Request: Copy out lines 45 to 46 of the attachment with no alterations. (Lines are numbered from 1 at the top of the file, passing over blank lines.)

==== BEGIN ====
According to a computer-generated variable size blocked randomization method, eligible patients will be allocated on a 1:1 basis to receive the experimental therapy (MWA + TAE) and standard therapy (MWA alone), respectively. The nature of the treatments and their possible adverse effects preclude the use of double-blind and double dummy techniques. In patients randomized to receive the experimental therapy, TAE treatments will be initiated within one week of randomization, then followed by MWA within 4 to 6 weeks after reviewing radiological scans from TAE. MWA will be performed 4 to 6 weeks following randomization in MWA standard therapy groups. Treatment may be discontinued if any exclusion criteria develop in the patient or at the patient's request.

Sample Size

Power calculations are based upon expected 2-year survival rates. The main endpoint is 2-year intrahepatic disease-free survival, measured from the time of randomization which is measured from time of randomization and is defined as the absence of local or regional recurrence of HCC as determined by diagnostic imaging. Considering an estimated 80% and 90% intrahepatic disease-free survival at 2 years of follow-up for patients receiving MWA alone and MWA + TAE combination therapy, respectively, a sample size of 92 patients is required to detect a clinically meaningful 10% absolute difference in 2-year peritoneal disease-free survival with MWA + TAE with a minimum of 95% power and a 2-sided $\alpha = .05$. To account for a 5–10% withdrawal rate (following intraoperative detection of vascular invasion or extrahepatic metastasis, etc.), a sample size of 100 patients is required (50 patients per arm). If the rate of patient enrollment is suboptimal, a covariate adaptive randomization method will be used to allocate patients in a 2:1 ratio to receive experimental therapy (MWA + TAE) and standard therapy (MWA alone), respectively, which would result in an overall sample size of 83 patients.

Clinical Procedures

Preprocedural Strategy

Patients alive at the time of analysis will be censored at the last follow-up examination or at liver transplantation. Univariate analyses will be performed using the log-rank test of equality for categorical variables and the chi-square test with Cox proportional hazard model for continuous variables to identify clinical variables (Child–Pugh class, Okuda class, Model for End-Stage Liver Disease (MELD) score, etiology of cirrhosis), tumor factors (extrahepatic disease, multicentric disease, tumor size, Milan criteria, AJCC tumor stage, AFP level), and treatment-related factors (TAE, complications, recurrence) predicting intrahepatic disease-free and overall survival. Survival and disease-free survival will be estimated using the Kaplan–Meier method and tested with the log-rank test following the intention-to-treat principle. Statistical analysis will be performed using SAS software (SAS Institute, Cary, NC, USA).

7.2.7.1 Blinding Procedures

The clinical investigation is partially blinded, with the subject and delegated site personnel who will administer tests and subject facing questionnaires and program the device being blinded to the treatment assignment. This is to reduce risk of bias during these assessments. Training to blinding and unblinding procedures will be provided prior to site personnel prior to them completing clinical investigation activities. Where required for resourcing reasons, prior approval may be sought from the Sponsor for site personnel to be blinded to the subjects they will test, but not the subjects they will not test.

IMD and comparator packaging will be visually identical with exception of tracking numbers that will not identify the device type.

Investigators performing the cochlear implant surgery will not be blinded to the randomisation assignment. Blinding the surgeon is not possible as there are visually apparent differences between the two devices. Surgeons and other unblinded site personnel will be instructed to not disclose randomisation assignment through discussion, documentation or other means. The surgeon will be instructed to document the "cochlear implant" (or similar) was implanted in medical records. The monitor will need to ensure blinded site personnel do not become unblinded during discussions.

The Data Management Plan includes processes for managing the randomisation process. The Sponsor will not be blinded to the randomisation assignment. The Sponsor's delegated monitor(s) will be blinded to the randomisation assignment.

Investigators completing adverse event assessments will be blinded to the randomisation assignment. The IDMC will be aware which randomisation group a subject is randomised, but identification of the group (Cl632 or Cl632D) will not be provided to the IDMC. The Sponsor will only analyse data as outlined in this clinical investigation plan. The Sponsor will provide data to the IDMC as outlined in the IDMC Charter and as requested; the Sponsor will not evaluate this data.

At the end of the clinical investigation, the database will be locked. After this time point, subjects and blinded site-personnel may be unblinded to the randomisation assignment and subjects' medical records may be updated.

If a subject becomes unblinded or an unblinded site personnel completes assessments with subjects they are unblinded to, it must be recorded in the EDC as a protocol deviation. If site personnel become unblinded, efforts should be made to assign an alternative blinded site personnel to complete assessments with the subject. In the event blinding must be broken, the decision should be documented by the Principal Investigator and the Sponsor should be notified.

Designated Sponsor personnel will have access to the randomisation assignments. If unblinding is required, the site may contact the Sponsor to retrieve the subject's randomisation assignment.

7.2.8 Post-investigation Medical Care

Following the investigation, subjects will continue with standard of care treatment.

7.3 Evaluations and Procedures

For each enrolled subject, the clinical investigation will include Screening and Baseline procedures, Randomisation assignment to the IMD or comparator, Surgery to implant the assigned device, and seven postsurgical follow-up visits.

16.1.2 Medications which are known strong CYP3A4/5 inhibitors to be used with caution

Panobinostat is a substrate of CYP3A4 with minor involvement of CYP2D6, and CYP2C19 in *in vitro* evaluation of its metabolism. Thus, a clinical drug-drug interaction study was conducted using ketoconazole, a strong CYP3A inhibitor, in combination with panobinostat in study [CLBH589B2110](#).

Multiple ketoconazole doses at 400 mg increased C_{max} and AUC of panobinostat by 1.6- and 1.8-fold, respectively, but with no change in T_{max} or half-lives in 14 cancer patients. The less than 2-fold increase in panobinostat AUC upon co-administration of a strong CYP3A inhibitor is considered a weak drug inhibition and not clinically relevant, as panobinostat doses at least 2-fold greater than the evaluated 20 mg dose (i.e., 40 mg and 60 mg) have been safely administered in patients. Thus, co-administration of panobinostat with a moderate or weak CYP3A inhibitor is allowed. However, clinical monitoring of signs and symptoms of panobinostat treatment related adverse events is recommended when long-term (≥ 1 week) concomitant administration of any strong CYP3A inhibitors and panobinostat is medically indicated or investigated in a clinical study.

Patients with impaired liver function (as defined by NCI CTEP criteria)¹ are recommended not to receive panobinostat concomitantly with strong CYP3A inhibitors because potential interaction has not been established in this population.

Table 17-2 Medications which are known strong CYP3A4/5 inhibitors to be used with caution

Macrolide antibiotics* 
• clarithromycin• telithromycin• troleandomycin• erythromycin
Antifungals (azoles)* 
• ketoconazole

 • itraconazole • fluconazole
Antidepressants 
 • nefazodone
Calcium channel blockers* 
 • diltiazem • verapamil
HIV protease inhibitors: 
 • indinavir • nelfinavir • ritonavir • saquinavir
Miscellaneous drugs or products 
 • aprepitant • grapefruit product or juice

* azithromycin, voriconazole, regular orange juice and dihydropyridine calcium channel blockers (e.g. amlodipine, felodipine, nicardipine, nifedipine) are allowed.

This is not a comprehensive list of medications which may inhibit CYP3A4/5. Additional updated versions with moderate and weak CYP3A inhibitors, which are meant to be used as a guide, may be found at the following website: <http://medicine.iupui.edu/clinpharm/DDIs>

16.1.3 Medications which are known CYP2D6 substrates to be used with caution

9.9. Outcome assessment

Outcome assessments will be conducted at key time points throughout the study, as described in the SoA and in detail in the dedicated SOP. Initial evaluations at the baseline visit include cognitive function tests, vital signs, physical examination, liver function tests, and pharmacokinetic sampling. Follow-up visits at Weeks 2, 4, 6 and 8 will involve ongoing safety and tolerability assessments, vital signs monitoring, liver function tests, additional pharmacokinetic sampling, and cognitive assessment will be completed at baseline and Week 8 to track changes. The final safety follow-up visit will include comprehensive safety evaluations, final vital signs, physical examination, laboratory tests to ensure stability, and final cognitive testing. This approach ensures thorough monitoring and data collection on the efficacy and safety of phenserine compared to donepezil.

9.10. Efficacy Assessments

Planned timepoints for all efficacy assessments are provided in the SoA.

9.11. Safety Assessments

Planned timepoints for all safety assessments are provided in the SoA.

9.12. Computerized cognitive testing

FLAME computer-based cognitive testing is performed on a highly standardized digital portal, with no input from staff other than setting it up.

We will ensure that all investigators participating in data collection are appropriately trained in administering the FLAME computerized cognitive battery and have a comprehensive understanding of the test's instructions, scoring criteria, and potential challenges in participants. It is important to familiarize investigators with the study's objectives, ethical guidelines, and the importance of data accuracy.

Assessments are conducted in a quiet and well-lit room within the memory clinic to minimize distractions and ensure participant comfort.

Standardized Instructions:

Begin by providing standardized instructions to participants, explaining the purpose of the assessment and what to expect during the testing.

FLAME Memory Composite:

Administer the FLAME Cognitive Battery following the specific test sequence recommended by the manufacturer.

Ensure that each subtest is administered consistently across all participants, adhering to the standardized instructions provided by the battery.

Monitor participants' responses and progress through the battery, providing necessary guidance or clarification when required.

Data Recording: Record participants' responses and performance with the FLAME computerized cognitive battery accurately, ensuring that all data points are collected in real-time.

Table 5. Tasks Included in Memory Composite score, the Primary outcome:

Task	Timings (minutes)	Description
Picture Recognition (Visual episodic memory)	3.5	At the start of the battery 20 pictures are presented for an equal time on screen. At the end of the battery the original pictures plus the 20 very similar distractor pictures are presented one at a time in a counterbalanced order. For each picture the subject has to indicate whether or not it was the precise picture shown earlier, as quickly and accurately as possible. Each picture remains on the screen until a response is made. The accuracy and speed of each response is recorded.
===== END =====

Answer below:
9.11. Safety Assessments

Planned timepoints for all safety assessments are provided in the SoA.